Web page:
Commercial equipment to assess the friction of ground surfaces, like roads, does exist but they are rather expensive and one of the goals of building a self-made weather station was to investigate the possibilities of low-cost infrared cameras capabilities to be used as sensors. Study shows that there is a noticeable difference in spectral responses from different surfaces (Dry, wet, ice 1mm, ice 5mm, and snow 5mm) on infrared light which wavelengths were 900nm to 1700nm (Jonsson, Casselgren & Thörnberg 2015). With the information on the current spectral response, it is possible to know what kind of material surface is. Cameras that can capture images from 1000 nm to 1700 nm wavelengths are rather expensive and not as commonly available as are cameras that are able to capture less than 1000 nm wavelengths, so such a lower-end camera was decided to be used as an experimental device. In this case, the Pi NoIR Camera V2 connected to Raspberry Pi was selected to be used as such a sensor. Because camera does not have Infrared filter on the lens, it can produce images with roughly 400 nm – 900 nm wavelengths and when a visible light filter is used in it the wavelengths below 700 nm are cut off, so the server gets images that have wavelengths between 700 nm – 900nm.
Capturing images with the infrared wavelength in stabile conditions is rather easy, but in real-life conditions, the amount of natural light changes a lot at different times of the day and is depended on weather conditions and different seasons have an effect. A system that is calibrated to work in dark winter conditions with the source of infrared light coming mostly from weather station IR-leds does not work properly in summer conditions with lots of sunlight, because the amount of infrared light reflected from the sun differs a lot as does the amount of light reflected from the ground surface. In fact, at summertime the sun is so powerful source of infrared light, that sometimes it might be that system cannot recognize materials correctly or at all.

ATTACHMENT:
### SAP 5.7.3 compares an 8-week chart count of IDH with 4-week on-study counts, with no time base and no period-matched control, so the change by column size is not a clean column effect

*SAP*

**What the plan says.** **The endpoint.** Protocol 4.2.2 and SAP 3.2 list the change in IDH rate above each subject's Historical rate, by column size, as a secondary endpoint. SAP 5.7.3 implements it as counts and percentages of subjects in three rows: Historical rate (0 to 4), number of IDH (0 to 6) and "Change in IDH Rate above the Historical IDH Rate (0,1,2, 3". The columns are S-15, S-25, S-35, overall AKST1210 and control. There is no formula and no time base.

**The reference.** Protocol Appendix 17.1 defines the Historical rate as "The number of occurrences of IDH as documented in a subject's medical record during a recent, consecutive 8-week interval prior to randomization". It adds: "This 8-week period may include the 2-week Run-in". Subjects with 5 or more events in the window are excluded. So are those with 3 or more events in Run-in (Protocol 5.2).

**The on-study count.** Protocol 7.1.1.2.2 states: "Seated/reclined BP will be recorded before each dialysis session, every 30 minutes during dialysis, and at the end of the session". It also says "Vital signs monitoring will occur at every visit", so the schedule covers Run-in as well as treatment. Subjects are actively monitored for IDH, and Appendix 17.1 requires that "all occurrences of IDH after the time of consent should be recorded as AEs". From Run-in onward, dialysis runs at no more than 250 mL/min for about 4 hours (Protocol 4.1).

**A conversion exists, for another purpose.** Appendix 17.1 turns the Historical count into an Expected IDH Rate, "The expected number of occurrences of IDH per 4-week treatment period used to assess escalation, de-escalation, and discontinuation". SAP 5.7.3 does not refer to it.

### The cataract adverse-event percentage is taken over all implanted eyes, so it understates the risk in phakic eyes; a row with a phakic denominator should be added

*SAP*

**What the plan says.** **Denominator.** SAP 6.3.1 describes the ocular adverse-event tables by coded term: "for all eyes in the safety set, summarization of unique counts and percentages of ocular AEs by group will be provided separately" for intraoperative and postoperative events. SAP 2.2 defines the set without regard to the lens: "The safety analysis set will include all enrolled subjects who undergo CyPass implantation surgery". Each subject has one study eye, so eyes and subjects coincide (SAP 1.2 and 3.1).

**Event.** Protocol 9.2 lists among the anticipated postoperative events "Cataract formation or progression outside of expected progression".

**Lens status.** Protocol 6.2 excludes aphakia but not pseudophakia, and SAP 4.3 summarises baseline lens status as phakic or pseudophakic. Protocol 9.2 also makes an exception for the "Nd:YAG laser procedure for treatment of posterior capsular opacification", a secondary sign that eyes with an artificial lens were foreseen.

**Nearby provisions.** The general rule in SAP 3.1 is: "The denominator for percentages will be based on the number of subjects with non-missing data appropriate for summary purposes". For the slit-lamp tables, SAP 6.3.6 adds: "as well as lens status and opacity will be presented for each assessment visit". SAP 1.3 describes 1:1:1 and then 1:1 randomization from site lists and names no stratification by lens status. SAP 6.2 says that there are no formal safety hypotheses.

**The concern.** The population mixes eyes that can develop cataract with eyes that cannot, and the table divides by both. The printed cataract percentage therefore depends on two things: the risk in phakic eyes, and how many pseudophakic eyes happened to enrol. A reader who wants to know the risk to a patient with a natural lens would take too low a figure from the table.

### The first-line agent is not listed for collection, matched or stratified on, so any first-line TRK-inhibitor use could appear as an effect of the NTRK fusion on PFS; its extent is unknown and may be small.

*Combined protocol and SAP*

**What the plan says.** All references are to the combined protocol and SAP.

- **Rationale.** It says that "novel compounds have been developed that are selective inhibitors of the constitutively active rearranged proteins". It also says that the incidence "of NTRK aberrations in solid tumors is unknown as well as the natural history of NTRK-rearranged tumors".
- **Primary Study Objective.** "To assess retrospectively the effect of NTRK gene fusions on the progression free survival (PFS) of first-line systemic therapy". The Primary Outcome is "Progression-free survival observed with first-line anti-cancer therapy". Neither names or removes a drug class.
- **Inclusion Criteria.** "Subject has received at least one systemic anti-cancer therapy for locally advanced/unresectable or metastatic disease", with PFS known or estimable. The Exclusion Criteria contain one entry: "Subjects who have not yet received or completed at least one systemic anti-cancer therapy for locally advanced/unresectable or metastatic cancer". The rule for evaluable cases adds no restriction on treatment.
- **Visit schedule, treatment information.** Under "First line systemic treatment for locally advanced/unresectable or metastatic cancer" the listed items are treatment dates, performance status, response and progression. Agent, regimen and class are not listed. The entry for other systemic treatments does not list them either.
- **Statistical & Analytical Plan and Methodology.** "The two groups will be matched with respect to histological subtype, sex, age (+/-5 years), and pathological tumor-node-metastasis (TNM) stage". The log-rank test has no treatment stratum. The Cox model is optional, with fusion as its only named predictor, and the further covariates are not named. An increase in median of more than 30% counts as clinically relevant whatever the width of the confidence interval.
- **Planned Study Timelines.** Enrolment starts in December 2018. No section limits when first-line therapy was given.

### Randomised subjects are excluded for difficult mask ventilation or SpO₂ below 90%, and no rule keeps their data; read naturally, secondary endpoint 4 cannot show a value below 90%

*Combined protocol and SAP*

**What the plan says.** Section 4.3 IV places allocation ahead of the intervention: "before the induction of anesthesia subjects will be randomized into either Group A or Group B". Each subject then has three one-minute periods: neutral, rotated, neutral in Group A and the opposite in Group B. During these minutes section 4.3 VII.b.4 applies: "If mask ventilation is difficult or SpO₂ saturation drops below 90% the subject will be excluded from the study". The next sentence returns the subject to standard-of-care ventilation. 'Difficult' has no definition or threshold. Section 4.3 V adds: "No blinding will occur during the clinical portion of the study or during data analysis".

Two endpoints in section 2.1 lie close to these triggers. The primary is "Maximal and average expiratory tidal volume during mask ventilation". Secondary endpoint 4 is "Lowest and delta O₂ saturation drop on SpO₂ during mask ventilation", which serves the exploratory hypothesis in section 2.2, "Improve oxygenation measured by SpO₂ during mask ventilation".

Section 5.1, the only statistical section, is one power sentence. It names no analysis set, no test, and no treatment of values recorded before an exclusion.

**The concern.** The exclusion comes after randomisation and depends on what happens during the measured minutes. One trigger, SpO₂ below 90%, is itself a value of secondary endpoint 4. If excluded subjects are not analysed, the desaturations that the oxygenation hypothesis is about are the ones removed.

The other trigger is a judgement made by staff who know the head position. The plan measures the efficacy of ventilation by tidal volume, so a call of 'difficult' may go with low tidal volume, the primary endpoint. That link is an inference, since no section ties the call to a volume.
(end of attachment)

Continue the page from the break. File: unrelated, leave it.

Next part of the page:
The server in this implementation uses OpenCV, Keras (Lee & Song 2019), and Convolutional Neural Networks for recognizing ground surface material (Rosebrock 2018). To produce wanted results, the server must learn any material one wants it to recognize and for these learning purposes, Keras needs a lot of captured images to be used as a reference for comparison. Example data for Keras to learn can be taken by arranging a scene that has all of the elements which Keras needs to recognize and take a lot of pictures from that scene. Running a set up a couple of days, there are a lot of images on different times of the day and different amounts of natural light on images. Cutting different materials from images to new images and moving them to different folders make it possible for Keras to learn the differences of different surfaces.
TUAS – Low latency data transfer pipeline
TUAS has previously developed a cloud platform in Microsoft Azure cloud for IoT-data storage, data analysis and visualization. For 5G VIIMA this platform was further developed to enable data transfer between OUAS, TUAS and Centria. The role of TUAS’ cloud platform in this joint demonstration is similar to classic message brokers with the added requirement that the data passing through is stored on the platform.
In order to enable low latency IoT-data pipeline between the parties producing the data and the consumers, a publish-subscribe model data storage was developed. ZeroMQ (ZeroMQ 2020) was chosen as a technology for the data packets based on its efficiency and the possibility to choose between a wide variety of different data transmission architecture patterns. In our joint demonstration use case, the data is transferred from OUAS’ weather station to Centria’s visualization application.